Multiple journal article summaries and analysis


Multiple journal article summaries and analysis

Summaries of the articles

  1. Brocklehurst, M., Grey, C. and Sturdy, A. (2010) ‘Management: The work that dares not speak its name’, Management Learning, 41(1), pp.7-19.

This article by Brocklehurst et al (2010) is an analysis into the term “manager” and its decline in status since the mid 20th century. The article presents facts on a study on managers pursuing MBAs and their perspective on and practical use of the term “manager”. It forms its argument around the derogatory use of the term and the over using of the designation “manager” as the main cause of this decline. It also highlights the impact of these two causes on management studies. As the article cites, management had risen to being a basic and dominant institution that even scholars of management thought would last as long as the western civilization survived. However, this has not been the case especially in the decline of management as an activity with status rather than an activity in general.

The article bases its evidence majorly on a study done on managers-to-be and executive managers. It highlights this study, gives the findings and discusses them. The study it uses as evidence was triggered by a different study on the application of managerial ideas by 45 MBA students. Interestingly of all the 45 executive MBA executive students none categorised themselves as managers or even mentioned the term management in their interview. A follow-up interview was done to confirm this observation and it incorporated nine additional individuals – making a total of 54 part-time executive MBA students being interviewed – with the aim being to cover a range of backgrounds and organisational types – public and private. The choice of the interviewees was because all were practicing middle level managers averaging ten years of experience, they studied management and are thus familiar with its functions and purpose and finally by the virtues that they were pursuing and MBA, they would be more committed to the idea of management. The article concludes by questioning the objectivity of management education and particularly MBAs if the institution to which they are directed is self-eliminating and it raises concern over the increasing number of academics including scholars that are studying to come up with better ways to equip managers.

  1. Donaldson, L. (2002) ‘Damned by Our Own Theories: Contradictions between Theories and Management Education’, Academy of Management Learning & Education, 1(1), pp.96-106.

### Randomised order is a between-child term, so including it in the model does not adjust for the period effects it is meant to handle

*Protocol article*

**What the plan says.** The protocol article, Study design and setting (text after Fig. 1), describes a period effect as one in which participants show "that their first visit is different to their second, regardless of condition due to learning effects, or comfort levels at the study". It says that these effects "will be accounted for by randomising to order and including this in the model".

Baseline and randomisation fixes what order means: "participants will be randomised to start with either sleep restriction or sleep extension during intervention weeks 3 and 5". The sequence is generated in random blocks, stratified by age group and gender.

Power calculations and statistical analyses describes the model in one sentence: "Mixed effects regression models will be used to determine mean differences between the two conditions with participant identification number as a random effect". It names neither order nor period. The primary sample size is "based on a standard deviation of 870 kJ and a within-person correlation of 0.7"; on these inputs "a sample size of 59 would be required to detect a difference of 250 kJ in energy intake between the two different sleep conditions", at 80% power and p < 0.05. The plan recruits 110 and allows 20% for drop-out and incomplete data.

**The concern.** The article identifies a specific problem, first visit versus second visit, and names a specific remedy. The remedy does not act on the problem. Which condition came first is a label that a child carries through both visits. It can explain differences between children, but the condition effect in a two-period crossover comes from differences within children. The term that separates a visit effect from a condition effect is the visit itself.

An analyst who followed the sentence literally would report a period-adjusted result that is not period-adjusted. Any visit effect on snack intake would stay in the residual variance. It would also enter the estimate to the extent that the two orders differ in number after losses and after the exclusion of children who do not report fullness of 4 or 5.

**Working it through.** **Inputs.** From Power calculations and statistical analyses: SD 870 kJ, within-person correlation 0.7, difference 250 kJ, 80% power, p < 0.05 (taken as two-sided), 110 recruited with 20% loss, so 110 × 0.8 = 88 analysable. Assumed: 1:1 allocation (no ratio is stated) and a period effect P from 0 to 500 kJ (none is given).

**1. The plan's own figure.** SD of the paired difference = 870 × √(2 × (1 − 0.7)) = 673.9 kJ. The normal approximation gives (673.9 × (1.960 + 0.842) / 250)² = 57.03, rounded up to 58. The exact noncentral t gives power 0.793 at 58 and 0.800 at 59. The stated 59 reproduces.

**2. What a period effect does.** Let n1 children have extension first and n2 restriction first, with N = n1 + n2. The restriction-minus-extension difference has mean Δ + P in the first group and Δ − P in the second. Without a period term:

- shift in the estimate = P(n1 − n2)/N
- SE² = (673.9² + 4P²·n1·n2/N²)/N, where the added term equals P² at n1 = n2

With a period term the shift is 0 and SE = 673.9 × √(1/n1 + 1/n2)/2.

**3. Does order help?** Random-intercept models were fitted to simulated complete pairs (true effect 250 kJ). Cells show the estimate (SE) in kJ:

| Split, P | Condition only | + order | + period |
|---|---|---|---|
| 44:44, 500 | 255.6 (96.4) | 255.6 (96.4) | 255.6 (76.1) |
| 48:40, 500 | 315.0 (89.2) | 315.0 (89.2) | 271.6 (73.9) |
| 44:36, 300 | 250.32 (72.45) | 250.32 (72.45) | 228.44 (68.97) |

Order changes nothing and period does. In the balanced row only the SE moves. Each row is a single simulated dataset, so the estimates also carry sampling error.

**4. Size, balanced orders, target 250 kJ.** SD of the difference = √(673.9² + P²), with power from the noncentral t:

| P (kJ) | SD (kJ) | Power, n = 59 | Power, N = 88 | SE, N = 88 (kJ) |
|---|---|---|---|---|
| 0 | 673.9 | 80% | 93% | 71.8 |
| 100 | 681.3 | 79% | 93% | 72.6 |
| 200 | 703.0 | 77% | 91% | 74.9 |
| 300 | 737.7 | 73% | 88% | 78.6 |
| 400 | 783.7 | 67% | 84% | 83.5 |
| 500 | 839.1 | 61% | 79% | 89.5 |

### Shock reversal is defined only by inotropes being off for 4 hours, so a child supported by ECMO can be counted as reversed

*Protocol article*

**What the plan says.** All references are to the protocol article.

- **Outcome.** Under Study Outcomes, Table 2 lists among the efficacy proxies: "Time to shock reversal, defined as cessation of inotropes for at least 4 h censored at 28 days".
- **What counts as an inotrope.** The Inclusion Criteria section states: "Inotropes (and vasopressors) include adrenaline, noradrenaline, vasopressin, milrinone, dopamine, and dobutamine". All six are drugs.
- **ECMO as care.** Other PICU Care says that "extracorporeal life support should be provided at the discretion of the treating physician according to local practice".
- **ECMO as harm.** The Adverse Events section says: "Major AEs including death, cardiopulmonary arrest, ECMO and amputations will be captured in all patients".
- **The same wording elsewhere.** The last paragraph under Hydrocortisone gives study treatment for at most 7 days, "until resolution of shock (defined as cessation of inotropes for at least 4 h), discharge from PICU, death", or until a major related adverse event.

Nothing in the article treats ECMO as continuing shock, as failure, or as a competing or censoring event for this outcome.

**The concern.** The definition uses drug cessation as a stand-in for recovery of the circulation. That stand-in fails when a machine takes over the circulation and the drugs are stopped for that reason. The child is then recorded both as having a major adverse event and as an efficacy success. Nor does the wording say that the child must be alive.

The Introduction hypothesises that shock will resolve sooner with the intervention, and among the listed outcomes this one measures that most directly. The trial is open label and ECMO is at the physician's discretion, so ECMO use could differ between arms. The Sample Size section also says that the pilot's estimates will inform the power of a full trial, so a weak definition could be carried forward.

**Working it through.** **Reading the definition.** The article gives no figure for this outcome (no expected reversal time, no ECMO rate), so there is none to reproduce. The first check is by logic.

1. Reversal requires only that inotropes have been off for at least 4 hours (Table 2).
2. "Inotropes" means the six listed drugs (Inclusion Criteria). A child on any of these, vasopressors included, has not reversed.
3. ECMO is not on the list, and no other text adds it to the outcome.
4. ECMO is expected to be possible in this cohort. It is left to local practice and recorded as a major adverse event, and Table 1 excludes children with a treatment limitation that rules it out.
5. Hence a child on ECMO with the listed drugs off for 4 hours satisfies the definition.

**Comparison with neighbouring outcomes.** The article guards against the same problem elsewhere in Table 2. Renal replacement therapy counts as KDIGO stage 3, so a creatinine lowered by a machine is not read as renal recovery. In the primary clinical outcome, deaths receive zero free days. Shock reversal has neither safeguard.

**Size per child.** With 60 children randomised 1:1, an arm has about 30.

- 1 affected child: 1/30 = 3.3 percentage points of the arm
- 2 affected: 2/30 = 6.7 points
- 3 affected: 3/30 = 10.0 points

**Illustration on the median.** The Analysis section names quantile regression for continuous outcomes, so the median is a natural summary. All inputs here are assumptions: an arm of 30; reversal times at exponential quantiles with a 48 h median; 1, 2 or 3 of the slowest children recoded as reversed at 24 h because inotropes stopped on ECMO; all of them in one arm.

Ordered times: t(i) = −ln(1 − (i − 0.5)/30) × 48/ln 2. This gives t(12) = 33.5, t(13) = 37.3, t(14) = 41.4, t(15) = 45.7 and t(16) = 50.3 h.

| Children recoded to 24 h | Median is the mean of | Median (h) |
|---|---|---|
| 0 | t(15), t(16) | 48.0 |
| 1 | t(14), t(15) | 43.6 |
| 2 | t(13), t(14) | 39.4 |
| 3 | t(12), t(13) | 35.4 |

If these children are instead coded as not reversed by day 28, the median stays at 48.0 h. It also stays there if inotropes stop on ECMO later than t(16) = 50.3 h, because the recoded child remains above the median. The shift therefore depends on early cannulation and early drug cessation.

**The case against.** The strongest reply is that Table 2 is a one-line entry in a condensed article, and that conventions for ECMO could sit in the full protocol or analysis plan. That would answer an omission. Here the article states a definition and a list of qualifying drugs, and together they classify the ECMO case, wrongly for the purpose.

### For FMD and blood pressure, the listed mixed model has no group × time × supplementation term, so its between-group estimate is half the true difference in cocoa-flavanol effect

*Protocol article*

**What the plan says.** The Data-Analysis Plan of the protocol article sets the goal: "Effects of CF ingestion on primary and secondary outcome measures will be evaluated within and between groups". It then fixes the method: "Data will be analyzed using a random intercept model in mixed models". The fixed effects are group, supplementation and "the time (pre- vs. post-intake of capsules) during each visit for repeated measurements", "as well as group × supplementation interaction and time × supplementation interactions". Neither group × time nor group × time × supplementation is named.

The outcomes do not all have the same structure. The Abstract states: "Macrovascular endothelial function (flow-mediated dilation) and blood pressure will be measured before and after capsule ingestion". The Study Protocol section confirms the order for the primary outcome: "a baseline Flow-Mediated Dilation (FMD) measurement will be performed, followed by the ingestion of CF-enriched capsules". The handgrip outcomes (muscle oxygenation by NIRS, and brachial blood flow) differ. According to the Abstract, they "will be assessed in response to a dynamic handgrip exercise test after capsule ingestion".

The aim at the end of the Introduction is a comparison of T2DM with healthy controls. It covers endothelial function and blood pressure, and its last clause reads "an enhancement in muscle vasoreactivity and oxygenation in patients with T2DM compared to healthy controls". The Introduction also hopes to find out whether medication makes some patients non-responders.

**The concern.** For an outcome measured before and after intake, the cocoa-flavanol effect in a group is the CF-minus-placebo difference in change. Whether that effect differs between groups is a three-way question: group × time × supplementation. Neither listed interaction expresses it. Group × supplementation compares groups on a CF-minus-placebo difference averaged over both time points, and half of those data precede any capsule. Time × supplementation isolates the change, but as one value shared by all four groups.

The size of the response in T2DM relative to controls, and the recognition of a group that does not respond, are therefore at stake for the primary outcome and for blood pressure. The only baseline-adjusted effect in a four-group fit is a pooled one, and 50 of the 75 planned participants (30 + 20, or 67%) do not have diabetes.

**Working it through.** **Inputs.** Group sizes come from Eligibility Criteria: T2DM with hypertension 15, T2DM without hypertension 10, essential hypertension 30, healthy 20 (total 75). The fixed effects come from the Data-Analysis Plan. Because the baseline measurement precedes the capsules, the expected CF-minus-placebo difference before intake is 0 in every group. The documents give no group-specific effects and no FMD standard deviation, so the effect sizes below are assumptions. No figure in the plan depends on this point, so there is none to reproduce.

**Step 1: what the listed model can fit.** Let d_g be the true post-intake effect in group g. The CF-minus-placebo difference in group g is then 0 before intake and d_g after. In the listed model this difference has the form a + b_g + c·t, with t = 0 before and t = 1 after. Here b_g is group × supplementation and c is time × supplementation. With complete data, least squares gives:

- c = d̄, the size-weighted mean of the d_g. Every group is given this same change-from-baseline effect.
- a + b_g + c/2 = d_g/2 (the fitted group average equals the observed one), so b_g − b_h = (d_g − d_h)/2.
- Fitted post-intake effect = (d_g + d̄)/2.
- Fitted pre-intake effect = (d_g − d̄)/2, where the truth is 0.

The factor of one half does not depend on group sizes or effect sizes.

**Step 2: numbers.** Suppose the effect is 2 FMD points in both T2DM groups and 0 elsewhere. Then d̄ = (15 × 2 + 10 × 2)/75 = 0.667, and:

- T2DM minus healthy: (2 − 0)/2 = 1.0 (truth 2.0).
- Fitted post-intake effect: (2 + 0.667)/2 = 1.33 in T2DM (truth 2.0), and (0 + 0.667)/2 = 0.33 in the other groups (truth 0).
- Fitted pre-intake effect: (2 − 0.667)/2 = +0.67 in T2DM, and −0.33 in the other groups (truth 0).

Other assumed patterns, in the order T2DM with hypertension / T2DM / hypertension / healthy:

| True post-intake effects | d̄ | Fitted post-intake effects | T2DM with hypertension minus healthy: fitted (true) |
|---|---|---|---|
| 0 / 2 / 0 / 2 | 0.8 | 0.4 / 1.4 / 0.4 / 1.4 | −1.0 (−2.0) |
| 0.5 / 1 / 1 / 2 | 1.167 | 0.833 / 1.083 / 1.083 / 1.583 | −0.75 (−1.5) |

Donaldson (2002), in this article, focuses on elaborating the differences between contemporary social science theories that are being taught in schools and premises presented by management education. The article begins by pointing out the incompatibility between the role of scientific theories in management educations for both executive (experienced) managers and future managers (MBA and undergraduate learners). The author suggests that management schools need to check on their curriculum to better influence managers and thus achieving better management practices. Additionally, Donaldson (2002) notes that even unlearnt managers copy trends in management that are born out of management schools. The article critically analyses the theories under economics and finance, strategy theory, agency theory, institutional theory and judgmental bias theory.

In order to argue out its case, this article contrasts different truths as presented by different scholars. All the arguments presented is based on secondary research; analysis of contributions made by other scholars. For example in economics and finance, the article quotes the works of renowned scholars such as Friedman whose contribution is that managers and organizations are rational and thus contributing to market efficiencies. On strategy, the article faults prescriptions of remedies of competitive advantage provided by scholars such as Michael Porter and theories of strategy such as the Resource Based Theory as explained by Priem and Butler. There is also a cited case of Ford where a manager refused to disclose the firm’s strategy and asked if he would do so to a business school such as Harvard, he affirmatively responds that such a business school would be the last to receive such information.  On agency theory, the article presents a direct quotation from a finance professor as cited in another journal and though this cannot be directly interpreted as primary evidence, it shows the credibility of the sources that the article relies upon.The article concludes by suggesting scrapping of management education that contradicts these scientific theories and additional emphasis on areas that are congruent.

  1. Ghoshal, S. (2005) ‘Bad Management Theories Are Destroying Good Management Practices’, Academy of Management Learning & Education, 4(1), pp.75-91.